Disclaimer: I do NOT know Tom Hiddleston. All the information is taken from various interviews and could potentially be outdated.
Welcome to the first of hopefully many installments in this brand new feature! I’ve already teased this “little” reading experiment in my May Wrap-Up post and am so excited to finally share it with you. When I was trying to think about something new and fresh that would fit well into the theme of the blog and also be a very me-thing to do, this was the very first thing that came to mind.
It basically boils down to me picking an actor or actress of my choice (Tom Hiddleston in this case), doing a little deep dive on their favorite books and then comparing how I feel about them. I think that a person’s taste in books reveals a lot about them and turning it into a sort of compatibility test felt like a neat idea. So, I hope you will all enjoy reading this as much as I did creating it!
Tom Hiddleston has been on my screens for well over a decade now. Aside from his good looks, he seems like an intelligent, funny, kind, well-spoken man with interests that range from tennis to William Shakespeare and language in general (to probably much, much more). I’ve always enjoyed listening to him in various interviews, especially when he talked about the things he was passionate about, so, finding a list of poems and books he likes was surprisingly easy.
My process in picking what to read was fairly simple. If you look up “Tom Hiddleston + books”, you’ll find plenty of results and now it was just a matter of narrowing it down. I know he has a special fondness for Shakespeare’s writing, but that body of work was just too much to tackle for me. I’ve read quite a few of them, learning that I appreciated his comedies the most, but mostly wanted to check out new-to-me stories for this feature. Regardless of the fact that I appreciate what Shakespeare has accomplished and how many generations he inspired with his tales, I do prefer seeing them performed rather than reading them myself. I’ve also been able to catch a live theater performance of Coriolanus in cinemas with Hiddleston as the lead. It was quite the experience, so I’d like to keep it at that.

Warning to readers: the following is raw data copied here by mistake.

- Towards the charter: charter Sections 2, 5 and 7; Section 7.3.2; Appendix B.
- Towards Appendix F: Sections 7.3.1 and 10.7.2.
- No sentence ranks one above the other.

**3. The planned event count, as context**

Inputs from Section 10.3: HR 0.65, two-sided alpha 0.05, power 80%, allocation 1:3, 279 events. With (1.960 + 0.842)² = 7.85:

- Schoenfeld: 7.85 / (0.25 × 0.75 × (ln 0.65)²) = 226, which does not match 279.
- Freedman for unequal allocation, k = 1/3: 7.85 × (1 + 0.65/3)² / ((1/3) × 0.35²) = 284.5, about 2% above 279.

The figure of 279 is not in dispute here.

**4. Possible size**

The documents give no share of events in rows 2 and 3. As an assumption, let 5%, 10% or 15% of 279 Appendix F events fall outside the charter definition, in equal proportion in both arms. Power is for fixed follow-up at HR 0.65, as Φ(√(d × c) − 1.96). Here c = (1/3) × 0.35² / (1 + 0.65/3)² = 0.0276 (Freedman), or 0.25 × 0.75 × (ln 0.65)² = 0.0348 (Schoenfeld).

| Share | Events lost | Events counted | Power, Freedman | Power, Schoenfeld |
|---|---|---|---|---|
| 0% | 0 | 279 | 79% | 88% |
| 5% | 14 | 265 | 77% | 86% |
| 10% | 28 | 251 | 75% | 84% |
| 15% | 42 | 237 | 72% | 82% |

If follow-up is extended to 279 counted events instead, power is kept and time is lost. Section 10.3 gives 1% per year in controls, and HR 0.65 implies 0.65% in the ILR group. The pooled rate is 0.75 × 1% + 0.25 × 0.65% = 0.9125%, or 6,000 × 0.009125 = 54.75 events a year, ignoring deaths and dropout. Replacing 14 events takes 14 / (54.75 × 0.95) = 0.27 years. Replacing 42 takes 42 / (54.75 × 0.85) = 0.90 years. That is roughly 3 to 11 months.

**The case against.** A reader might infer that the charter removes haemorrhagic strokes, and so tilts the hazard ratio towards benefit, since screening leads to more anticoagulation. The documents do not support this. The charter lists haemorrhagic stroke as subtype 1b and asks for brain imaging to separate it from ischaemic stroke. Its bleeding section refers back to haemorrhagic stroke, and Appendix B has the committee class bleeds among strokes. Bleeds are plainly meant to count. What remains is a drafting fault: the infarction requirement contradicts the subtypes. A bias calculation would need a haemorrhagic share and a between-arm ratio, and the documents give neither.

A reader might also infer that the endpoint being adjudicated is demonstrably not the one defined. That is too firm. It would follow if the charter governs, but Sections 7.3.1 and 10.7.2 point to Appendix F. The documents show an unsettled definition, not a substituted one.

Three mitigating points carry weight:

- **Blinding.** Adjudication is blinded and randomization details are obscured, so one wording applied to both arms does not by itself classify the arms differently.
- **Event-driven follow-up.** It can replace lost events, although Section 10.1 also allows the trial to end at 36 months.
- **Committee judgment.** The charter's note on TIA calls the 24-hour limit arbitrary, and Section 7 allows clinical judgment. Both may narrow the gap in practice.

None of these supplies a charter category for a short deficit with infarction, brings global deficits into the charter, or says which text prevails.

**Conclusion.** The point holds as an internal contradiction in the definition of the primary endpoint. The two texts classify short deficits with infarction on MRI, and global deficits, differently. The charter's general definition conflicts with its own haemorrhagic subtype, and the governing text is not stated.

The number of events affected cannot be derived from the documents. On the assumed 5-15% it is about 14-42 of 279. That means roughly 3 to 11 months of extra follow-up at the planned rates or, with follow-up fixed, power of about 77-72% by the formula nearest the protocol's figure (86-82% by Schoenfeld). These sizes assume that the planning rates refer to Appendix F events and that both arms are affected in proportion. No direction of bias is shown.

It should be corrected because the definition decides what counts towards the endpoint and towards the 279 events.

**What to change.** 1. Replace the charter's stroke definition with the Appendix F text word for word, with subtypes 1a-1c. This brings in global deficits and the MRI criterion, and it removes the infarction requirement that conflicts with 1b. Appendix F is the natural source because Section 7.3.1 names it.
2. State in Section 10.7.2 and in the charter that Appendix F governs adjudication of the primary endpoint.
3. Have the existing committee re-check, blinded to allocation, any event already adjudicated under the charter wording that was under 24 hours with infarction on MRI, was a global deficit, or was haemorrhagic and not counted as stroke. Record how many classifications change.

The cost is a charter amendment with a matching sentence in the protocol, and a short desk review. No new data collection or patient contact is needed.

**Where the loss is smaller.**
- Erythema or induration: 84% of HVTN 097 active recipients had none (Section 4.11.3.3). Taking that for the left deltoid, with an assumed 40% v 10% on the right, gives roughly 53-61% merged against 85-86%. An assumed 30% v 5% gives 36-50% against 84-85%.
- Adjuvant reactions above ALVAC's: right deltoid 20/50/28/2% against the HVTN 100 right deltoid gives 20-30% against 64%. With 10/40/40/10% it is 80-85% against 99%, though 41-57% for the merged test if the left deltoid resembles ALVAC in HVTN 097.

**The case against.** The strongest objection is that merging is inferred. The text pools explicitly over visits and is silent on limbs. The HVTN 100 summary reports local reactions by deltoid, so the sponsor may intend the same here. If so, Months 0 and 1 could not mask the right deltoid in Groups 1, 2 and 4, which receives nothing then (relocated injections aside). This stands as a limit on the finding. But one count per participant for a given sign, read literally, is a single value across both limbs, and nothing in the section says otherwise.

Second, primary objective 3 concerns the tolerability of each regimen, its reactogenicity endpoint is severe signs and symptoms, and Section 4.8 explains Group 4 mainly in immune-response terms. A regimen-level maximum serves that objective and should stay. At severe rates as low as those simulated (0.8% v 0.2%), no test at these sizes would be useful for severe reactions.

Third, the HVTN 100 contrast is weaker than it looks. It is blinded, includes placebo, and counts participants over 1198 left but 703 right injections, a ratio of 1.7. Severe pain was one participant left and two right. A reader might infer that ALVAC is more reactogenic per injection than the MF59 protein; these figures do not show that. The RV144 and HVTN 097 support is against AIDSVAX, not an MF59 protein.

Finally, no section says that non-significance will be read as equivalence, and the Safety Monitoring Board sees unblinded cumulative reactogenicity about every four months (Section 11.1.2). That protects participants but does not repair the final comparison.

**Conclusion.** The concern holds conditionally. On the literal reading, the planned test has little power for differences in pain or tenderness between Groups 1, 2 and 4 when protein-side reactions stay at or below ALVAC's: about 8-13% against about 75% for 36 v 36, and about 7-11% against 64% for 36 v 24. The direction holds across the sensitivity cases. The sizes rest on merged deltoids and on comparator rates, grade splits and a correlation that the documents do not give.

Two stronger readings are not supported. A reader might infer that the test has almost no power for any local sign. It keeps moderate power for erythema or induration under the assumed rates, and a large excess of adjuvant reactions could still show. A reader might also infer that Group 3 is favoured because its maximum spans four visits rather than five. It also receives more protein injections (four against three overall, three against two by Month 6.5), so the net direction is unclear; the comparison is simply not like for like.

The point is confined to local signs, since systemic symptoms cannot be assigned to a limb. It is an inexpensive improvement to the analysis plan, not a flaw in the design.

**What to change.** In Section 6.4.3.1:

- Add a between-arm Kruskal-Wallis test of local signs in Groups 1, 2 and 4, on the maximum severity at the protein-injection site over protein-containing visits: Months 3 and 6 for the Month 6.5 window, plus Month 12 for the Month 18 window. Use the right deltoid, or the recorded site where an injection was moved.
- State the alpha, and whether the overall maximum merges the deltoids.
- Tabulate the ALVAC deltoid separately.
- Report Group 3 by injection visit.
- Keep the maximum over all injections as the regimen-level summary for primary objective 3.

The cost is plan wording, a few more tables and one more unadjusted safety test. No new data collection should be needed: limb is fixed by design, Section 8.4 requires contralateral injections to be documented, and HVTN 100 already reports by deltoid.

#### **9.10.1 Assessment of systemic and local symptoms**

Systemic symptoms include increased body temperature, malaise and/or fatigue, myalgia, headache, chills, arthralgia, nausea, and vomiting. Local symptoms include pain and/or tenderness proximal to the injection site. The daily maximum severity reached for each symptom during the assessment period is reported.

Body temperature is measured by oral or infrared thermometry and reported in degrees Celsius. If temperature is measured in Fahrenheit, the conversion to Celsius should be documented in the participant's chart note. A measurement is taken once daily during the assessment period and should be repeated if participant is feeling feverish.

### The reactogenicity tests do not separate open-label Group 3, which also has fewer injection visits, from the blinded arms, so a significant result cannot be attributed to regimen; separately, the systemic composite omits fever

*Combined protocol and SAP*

Therefore, I went for two books and two poems I saw mentioned as favorites or works he revisits frequently aside from William Shakespeare. I settled on the following:
- Anna Karenina by Leo Tolstoy
- Any Human Heart by William Boyd
- The Love Song of J. Alfred Prufrock by T.S. Eliot
- Love After Love by Derek Walcott
I’m going to level with you, I was a bit skeptical about how all of this would go down. It’s not so much a judgment of Tom’s taste, but rather me knowing that I struggle with classics and heavy literature at times. Tom Hiddleston just has a way with words. He knows how to articulate himself, he can interpret and analyze the texts he reads critically and even took Latin at university for some reason. Me, on the other hand, not so much.
Aside from the fact that I mostly seek out retellings or modern interpretations of classics, I often just go with my gut when it comes to reviewing books. I don’t think I’ve ever done an in-depth analysis of anything on here, be it a TV show, book or movie. My style is very much “just ramble and hope you get your point across”, because I seem to have difficulties with expressing my thoughts in a sophisticated manner. In general, I just don’t believe I’m a very eloquent person or someone who really tries to decipher every sentence they come across. If a text makes me feel something, anything really, that’s all I really care about.